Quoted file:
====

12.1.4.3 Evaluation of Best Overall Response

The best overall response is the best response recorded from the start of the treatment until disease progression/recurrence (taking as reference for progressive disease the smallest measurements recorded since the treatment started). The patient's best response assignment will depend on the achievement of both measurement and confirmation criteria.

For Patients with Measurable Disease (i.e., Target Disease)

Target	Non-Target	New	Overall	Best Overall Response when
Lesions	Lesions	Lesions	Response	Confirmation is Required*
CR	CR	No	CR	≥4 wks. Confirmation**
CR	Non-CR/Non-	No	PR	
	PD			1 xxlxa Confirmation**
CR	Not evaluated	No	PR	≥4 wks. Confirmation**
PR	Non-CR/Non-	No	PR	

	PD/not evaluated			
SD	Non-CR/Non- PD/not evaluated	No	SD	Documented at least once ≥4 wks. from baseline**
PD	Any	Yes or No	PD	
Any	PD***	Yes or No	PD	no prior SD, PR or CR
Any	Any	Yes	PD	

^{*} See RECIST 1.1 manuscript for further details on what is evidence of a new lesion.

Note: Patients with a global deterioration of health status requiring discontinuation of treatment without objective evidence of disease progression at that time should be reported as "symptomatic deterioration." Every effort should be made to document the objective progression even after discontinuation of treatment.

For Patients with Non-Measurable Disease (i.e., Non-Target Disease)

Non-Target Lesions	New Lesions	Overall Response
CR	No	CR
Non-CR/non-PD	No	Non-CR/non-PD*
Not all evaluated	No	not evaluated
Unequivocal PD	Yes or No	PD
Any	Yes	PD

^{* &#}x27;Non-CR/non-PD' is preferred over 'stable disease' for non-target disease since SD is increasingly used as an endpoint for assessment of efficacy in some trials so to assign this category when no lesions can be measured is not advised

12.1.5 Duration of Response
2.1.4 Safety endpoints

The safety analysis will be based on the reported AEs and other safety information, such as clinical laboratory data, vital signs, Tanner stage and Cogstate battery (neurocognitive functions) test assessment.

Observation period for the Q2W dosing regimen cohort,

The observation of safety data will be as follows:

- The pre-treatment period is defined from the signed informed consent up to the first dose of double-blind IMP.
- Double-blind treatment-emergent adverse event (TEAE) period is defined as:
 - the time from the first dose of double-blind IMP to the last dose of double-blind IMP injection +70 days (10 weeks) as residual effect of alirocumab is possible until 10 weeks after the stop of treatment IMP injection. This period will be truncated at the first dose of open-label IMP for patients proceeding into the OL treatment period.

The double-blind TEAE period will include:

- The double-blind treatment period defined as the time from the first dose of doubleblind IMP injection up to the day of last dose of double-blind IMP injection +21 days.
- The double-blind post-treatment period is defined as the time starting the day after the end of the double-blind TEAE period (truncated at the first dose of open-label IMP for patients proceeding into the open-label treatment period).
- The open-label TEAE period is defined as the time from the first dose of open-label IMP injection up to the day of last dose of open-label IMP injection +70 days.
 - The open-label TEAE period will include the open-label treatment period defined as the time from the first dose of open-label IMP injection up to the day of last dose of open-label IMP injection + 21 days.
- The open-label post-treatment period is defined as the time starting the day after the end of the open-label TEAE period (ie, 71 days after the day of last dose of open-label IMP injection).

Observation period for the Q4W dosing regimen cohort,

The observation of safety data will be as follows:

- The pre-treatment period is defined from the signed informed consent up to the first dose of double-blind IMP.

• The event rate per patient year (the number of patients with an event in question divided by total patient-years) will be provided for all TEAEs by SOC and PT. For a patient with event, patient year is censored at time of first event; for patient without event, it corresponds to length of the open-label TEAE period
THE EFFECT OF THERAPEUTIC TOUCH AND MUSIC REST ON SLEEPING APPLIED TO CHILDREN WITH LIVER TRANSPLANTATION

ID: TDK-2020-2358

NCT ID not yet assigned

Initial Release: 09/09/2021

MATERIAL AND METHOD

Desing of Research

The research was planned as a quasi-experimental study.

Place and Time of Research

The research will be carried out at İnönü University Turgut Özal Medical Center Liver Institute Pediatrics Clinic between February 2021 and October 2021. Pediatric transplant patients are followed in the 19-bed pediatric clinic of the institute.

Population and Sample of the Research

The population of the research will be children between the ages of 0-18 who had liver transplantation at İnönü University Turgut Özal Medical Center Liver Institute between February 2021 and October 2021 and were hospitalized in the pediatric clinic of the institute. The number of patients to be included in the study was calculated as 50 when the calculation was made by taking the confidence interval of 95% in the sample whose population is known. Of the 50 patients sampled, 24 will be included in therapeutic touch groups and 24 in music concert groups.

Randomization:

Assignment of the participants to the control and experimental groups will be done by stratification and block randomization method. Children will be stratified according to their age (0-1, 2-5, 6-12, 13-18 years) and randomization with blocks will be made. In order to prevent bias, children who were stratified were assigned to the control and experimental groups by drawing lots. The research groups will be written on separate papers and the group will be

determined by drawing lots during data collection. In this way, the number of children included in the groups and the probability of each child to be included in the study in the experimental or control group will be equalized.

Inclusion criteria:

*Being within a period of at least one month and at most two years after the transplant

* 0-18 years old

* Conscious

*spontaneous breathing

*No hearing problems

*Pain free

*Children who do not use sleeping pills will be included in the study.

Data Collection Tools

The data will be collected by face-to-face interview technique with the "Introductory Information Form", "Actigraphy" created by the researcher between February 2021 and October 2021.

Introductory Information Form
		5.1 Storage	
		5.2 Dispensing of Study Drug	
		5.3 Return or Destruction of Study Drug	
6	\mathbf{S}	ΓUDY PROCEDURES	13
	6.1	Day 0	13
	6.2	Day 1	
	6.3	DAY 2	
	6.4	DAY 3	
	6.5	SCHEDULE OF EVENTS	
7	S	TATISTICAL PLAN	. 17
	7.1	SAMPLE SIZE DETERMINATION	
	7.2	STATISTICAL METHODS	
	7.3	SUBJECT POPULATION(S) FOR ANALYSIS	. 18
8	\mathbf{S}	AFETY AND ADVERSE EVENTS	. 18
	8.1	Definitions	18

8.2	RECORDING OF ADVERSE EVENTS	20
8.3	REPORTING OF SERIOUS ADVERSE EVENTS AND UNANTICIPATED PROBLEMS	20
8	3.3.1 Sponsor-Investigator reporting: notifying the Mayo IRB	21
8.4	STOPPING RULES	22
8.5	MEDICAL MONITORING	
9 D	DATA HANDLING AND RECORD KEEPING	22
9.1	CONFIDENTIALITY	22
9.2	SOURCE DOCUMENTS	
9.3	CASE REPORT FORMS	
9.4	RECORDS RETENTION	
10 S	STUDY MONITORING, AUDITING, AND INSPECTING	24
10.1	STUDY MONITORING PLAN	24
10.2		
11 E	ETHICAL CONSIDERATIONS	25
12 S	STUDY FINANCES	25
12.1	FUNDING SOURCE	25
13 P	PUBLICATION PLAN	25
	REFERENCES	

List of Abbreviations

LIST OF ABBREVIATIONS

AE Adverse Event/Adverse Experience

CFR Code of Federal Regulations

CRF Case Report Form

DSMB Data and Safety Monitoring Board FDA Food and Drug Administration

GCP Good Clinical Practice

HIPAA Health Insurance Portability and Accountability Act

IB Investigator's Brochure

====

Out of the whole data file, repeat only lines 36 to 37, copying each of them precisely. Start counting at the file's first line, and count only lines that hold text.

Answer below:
- The double-blind post-treatment period is defined as the time starting the day after the end of the double-blind TEAE period (truncated at the first dose of open-label IMP for patients proceeding into the open-label treatment period).
- The open-label TEAE period is defined as the time from the first dose of open-label IMP injection up to the day of last dose of open-label IMP injection +70 days.